Neural Attributes Affecting Rhetoric
The commercial appears on television; so, visual imagery is used throughout, and several visual cues stimulate various neural dynamics that all contribute to the positive message being conveyed. While some text appears and narration is heard, the most dominant mode is the visual. The images associated with the spokesperson, which I describe next; the images of the surrounding setting, and even the inclusion of the image of the dog, all appeal to certain neural dynamics and other attributes of the model.
The female figure is principally associated with the Prior Experience attribute of the model; however, she also acts in conjunction with other items in the commercial to integrate other attributes of the model as well. She appeals to the hippocampus-placed memories and cultural perception of a mother as a caring person. Women in American culture are generally perceived as nurturing and caring; so, using a woman appeals to that memory and conditioning. This also alleviates any fears a viewer may have about fracking, because the amygdala is satisfied that this person does not represent a danger.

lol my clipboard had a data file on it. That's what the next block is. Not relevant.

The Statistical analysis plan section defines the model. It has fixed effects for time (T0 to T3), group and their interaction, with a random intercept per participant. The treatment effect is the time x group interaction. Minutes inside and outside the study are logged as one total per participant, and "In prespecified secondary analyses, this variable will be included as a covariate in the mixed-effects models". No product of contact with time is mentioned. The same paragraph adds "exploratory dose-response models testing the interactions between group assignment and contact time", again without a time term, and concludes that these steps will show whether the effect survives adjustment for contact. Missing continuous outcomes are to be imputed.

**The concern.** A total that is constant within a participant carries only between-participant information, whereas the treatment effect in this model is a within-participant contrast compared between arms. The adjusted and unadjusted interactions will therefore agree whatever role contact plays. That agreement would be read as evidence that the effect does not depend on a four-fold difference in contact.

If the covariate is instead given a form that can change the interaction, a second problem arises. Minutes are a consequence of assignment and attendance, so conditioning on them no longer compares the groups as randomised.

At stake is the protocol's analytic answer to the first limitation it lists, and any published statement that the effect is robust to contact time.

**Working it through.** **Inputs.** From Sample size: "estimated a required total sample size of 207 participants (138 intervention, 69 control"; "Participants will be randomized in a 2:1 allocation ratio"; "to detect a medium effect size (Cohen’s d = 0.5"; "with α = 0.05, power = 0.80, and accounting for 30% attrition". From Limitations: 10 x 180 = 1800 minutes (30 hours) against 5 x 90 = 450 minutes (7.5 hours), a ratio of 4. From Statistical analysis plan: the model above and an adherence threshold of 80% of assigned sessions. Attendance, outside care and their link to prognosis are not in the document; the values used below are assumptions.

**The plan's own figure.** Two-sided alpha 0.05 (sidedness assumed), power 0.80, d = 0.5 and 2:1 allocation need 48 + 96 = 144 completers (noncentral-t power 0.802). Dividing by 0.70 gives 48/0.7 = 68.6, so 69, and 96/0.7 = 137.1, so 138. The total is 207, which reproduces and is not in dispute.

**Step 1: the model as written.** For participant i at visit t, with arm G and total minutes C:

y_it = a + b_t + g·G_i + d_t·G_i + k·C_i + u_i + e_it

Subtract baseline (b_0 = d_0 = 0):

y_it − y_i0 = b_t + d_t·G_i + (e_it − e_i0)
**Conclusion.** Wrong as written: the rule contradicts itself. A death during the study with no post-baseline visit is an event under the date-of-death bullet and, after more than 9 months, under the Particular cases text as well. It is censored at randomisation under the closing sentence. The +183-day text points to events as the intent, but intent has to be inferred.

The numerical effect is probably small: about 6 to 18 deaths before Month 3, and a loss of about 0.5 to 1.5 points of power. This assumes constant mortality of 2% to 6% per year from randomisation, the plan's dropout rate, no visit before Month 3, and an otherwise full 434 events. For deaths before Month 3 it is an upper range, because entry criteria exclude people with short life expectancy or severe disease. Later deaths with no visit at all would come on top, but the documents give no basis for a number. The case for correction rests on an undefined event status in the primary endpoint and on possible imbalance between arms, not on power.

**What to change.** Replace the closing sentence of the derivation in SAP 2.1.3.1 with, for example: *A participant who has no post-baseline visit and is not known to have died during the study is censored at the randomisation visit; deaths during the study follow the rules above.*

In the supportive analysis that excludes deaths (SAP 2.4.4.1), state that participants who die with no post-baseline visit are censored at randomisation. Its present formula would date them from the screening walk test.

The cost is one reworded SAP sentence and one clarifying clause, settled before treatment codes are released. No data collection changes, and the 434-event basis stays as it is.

Further, her general appearance is not one that would elicit fear; while not displaying the general “beauty” of a professional model, she is not unattractive. She walks slowly through the terrain, suggesting enjoyment of the experience and appreciation for the environment. Her facial expression, when she speaks directly to the viewer about her career and desire for balance between fracking and nature, is of concern. The amygdala would not announce fear to the viewer.
The clothing she wears can be perceived either as professional or as casual; as a geologist, she spends much time outdoors carrying a backpack of tools of her trade. However, she may also represent someone on a casual nature hike, because such a person would dress similarly. This is re-enforced by the people she passes; they are dressed similarly but no mention of their career is made. They could easily be anyone who loves nature. As such, mirror neurons are stimulated; the viewer could easily be her.
She states that she is a geologist who works for the energy industry. This positions her as an expert in the field. Consequently, mirror neurons are engaged; while the viewer may not be an expert, the viewer values the expert’s testimony, and we want to be like her, striking a balance between nature and use of energy sources.
So, the spokesperson for the particular commercial, representing the energy industry, is also a representative of a caring, nurturing cultural image, and her facial expressions re-enforce that perception and her interaction with other people also re-enforces friendliness. These may trigger mirror neurons in the viewer as well; those who oppose fracking represent themselves as caring about nature.